The code lock for my garage has 5 buttons, labeled "1 2", "3 4", "5 6", "7 8", and "9 0". To open the garage door, you have to enter the correct 4-digit PIN.

As you can see, every button represents two numbers. Thus some PINs, like "1357" and "2367", are essentially identical because they require the same sequence of button presses.

Further, there is no "open" button so the lock always just takes the last 5 digits that were entered. For example, pressing "135791" would open the door for the PINs "1357", "3579", and "5791" (as well as all their equivalents).

Your task is to write a piece of code that outputs or returns a string of digits or list of numbers that, if entered, is guaranteed to open my garage door. Remember: when your result includes "1458", you don't need to output "2367" anymore. You can use all 10 digits, but using only odd or even digits is sufficient.

The shortest result sequence wins (measured in digits, 629 (4+5^4) is the theoretical minimum). If equal, the shortest code in bytes wins.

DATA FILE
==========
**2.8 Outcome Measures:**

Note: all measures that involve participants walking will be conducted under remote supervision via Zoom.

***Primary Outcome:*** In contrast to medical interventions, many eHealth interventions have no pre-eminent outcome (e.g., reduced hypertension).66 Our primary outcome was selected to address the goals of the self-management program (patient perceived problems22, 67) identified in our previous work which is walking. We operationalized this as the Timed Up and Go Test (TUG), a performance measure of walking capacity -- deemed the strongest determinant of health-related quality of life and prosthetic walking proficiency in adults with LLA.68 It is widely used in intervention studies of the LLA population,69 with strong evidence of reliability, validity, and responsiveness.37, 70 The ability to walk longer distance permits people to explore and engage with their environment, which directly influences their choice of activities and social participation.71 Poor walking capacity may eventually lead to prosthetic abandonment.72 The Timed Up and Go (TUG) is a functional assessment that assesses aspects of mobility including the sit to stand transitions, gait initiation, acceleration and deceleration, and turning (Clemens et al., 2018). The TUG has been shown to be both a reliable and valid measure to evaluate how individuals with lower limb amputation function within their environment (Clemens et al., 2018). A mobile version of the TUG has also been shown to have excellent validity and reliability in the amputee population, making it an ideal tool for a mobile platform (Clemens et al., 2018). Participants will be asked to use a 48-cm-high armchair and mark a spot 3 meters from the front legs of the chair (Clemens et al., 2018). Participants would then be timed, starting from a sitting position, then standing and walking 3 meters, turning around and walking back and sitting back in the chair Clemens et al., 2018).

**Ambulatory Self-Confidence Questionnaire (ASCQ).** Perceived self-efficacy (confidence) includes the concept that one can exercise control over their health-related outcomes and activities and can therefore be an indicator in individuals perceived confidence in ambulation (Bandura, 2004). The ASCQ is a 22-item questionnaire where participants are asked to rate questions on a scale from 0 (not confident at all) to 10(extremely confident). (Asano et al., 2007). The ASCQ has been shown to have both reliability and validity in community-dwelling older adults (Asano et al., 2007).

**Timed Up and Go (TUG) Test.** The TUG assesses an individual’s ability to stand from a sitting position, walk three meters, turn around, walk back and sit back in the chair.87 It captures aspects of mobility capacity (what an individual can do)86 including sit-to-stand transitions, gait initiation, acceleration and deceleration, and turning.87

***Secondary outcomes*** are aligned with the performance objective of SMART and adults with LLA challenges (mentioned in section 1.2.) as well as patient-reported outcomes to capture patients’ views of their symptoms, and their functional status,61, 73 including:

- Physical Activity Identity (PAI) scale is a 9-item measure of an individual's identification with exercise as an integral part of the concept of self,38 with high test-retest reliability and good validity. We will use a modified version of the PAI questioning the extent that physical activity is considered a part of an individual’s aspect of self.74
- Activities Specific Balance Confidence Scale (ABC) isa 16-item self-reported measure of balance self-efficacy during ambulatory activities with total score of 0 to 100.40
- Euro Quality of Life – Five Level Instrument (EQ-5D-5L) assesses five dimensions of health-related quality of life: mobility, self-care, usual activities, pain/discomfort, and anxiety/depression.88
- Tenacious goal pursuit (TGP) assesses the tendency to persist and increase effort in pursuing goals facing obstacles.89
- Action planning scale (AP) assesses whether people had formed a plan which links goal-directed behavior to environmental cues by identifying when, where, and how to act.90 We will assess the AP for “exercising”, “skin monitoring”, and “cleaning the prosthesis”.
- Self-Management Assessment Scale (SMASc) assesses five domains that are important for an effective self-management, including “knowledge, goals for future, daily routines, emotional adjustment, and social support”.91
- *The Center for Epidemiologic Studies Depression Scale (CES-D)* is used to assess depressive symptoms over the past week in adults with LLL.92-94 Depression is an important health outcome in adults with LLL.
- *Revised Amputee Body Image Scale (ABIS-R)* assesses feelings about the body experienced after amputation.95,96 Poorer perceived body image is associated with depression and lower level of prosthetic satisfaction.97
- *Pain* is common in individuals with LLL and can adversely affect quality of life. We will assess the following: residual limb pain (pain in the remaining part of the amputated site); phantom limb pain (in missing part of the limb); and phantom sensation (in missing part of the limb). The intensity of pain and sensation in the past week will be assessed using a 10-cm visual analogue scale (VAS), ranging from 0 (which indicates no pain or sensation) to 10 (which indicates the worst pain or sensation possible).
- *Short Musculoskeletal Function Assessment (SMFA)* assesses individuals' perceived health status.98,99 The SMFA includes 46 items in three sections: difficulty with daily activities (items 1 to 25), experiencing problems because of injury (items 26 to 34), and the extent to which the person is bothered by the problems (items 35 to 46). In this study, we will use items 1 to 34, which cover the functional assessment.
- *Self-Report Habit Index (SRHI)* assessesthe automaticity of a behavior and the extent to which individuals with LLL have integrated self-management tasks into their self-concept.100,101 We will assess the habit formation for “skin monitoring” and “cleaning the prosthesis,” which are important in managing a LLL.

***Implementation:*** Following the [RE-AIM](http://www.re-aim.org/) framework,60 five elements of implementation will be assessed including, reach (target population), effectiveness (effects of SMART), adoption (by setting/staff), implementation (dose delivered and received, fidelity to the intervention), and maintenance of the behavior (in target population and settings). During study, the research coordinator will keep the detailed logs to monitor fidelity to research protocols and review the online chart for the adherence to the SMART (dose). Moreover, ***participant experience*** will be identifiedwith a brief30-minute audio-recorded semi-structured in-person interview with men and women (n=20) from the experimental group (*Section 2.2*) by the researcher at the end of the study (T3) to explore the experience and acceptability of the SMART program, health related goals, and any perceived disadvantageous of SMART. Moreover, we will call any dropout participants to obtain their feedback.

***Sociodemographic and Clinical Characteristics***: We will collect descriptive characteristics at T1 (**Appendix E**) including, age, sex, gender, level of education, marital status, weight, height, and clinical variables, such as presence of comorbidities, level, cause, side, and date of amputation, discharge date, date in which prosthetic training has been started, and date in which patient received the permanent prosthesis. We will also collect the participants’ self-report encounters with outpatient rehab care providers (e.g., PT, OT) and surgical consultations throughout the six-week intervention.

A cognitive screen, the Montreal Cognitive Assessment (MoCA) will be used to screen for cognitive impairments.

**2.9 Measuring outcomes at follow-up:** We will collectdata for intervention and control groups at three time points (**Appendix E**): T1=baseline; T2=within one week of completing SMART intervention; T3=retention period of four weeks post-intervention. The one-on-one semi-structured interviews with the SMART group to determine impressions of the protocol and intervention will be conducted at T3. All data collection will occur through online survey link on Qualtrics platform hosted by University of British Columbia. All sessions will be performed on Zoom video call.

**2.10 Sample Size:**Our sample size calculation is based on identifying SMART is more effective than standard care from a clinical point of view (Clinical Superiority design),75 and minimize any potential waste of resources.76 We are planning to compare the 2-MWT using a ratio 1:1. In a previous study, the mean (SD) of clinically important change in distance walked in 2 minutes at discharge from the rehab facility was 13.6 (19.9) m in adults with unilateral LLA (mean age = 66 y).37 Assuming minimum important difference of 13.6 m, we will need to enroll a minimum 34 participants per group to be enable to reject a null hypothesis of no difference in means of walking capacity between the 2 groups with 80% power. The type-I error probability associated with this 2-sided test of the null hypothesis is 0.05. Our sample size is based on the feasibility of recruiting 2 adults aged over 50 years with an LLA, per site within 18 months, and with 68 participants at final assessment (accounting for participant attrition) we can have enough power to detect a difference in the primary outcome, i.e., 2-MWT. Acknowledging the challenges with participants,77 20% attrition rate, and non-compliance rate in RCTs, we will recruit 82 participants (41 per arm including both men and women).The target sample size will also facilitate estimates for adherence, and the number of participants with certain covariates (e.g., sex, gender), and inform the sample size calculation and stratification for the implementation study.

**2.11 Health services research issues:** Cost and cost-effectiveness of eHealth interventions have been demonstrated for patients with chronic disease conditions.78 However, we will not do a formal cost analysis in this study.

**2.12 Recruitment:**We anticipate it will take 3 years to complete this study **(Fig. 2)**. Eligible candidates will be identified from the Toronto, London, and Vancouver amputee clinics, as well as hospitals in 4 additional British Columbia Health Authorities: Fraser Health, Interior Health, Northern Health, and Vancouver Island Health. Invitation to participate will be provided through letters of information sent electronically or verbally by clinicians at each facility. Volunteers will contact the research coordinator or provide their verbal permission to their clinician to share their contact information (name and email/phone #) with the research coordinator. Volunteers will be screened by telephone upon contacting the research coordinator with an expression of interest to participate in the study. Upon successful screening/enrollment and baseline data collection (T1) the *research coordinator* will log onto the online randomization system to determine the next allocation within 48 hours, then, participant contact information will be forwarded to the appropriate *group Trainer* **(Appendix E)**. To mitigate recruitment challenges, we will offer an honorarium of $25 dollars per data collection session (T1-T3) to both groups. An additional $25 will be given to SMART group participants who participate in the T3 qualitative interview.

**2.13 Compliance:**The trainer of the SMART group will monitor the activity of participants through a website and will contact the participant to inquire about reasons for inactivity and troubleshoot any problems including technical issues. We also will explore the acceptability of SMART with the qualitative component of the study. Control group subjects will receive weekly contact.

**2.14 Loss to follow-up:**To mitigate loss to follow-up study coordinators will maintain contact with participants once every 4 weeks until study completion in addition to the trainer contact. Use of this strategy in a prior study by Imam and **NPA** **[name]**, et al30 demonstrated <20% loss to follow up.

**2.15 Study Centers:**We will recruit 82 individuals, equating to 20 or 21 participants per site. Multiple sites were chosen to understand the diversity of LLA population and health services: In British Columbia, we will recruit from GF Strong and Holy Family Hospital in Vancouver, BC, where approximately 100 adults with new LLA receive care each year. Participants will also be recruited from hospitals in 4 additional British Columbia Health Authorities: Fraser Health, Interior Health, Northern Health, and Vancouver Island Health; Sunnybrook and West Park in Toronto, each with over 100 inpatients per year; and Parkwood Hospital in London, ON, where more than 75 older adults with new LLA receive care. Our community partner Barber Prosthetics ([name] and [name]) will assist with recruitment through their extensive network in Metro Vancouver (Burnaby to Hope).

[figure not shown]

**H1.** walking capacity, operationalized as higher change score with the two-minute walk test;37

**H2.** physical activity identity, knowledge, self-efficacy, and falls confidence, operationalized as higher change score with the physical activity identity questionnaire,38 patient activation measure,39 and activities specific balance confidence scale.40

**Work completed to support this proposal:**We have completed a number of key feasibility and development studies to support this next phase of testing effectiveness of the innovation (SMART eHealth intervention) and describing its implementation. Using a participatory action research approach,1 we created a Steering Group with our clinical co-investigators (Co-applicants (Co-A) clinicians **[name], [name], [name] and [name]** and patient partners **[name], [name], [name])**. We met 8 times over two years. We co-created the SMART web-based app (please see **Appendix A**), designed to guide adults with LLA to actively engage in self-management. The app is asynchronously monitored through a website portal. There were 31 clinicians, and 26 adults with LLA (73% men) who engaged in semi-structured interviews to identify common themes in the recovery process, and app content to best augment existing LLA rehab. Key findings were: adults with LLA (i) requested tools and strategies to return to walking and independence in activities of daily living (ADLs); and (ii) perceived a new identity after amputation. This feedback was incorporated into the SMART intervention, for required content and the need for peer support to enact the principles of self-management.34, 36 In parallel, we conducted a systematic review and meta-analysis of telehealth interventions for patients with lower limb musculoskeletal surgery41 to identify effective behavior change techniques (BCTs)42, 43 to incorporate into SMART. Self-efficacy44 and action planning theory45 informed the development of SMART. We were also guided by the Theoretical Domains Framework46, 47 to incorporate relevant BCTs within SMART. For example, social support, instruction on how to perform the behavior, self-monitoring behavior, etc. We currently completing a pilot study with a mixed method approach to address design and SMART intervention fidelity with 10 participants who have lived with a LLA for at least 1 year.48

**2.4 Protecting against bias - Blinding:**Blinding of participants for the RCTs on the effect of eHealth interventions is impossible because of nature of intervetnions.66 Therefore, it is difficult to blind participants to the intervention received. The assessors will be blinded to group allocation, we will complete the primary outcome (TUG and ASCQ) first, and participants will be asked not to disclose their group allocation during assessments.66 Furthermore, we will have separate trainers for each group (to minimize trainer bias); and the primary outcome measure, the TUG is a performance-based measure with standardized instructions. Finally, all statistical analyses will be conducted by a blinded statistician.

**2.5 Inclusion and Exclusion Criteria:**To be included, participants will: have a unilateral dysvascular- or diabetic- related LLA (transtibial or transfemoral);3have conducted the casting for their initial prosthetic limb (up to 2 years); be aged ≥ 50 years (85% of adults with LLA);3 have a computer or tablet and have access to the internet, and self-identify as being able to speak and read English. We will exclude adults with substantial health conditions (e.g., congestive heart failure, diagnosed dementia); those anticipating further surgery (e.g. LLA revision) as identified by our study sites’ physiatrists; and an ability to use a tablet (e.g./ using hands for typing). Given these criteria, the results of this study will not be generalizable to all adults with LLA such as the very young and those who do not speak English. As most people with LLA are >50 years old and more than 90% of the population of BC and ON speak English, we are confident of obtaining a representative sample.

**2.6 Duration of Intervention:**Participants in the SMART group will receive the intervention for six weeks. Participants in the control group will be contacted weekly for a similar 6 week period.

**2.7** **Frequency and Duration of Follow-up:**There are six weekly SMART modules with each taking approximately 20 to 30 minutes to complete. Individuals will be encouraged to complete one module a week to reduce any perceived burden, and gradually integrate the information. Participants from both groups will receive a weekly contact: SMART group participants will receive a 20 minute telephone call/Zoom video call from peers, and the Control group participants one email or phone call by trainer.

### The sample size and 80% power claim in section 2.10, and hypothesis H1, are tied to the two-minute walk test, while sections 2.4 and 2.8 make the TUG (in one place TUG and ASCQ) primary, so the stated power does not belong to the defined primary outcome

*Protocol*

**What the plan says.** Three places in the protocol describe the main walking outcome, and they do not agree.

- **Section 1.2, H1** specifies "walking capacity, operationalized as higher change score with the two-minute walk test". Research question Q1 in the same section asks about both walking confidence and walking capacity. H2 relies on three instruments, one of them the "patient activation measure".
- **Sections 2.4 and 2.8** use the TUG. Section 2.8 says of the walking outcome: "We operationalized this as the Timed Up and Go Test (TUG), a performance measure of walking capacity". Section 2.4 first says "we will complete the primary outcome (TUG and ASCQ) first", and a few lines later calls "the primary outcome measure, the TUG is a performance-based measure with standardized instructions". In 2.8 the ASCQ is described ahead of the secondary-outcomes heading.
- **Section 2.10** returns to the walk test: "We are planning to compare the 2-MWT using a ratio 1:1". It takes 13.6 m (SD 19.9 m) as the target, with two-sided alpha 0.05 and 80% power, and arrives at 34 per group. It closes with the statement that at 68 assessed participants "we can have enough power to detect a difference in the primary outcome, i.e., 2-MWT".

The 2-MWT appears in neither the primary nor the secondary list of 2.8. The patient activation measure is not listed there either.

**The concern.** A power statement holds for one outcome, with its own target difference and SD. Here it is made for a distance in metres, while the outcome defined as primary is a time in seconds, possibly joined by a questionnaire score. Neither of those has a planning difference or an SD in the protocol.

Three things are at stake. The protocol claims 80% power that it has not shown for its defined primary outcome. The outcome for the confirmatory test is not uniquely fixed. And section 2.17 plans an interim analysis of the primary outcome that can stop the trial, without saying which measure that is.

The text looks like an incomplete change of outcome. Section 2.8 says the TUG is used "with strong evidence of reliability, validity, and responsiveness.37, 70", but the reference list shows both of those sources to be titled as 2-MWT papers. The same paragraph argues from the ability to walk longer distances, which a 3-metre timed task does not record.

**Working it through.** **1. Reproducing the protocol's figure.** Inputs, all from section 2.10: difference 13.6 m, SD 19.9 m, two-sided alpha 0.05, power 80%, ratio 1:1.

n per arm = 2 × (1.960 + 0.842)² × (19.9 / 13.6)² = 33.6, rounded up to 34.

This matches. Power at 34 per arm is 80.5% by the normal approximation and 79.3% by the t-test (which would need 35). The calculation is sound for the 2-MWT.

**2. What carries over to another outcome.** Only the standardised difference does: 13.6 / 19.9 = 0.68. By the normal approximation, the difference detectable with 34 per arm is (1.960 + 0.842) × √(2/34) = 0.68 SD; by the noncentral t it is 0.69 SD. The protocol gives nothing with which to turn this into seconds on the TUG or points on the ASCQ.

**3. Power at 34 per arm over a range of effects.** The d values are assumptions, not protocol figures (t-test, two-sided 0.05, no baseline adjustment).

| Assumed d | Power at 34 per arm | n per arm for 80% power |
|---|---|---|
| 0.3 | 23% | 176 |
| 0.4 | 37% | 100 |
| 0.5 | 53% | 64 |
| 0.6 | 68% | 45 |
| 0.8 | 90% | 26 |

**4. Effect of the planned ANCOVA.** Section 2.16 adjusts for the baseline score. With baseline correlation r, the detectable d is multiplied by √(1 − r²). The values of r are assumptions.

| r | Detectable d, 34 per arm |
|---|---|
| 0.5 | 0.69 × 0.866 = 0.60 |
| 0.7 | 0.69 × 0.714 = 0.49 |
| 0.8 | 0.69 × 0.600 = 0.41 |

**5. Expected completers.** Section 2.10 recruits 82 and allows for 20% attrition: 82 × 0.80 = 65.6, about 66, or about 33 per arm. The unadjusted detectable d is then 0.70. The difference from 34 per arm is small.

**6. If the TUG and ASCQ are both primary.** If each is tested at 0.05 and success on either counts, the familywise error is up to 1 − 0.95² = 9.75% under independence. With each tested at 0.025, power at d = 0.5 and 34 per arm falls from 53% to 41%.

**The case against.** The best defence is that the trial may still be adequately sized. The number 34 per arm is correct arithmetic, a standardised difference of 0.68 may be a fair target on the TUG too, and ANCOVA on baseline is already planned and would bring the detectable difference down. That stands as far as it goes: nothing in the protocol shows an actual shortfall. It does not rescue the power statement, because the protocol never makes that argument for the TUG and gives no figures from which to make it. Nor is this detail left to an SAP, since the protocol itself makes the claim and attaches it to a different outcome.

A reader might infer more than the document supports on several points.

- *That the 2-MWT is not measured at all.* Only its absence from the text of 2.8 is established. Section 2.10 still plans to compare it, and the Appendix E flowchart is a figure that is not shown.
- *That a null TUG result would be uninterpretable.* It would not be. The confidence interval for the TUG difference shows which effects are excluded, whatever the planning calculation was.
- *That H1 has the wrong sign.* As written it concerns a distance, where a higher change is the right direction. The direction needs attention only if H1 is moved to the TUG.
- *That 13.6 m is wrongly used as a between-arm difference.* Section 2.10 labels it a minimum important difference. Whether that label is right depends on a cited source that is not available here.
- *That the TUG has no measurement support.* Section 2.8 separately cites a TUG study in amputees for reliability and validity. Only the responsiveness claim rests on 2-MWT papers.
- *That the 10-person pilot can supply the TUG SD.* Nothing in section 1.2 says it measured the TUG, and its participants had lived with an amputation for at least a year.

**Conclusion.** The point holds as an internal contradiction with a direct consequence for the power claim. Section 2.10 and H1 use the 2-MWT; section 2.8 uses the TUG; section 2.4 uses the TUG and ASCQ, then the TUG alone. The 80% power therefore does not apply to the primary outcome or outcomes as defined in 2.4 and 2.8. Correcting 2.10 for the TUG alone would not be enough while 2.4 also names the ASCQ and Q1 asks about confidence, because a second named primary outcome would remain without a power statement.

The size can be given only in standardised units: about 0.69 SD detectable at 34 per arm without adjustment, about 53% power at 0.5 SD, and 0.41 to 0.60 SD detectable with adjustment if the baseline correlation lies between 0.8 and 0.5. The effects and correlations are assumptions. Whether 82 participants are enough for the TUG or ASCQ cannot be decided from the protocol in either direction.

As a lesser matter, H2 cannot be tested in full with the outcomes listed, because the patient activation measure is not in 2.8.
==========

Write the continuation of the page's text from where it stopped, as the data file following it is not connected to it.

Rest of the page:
• \$\begingroup\$ I'm voting to close this question as off-topic because I think this challenge would do better on Puzzling rather than here \$\endgroup\$
    – Blue
    Jul 25, 2016 at 18:32
  • \$\begingroup\$ @muddyfish It's not actually difficult to find an optimal solution, so I don't think this is interesting from a puzzling perspective. \$\endgroup\$
    – Cephalopod
    Jul 25, 2016 at 18:37
  • \$\begingroup\$ @FryAmTheEggman Since when is "shortest code in bytes wins" not a competition on this site? \$\endgroup\$
    – Cephalopod
    Jul 25, 2016 at 18:43
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    \$\begingroup\$ Sorry, I missed the tie-breaker. However, that makes it seem like the initial winning criterion is rather pointless? \$\endgroup\$ Jul 25, 2016 at 18:45
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    \$\begingroup\$ If it's not a duplicate of the one that Fry linked, it's possibly a duplicate of this one. \$\endgroup\$ Jul 25, 2016 at 19:03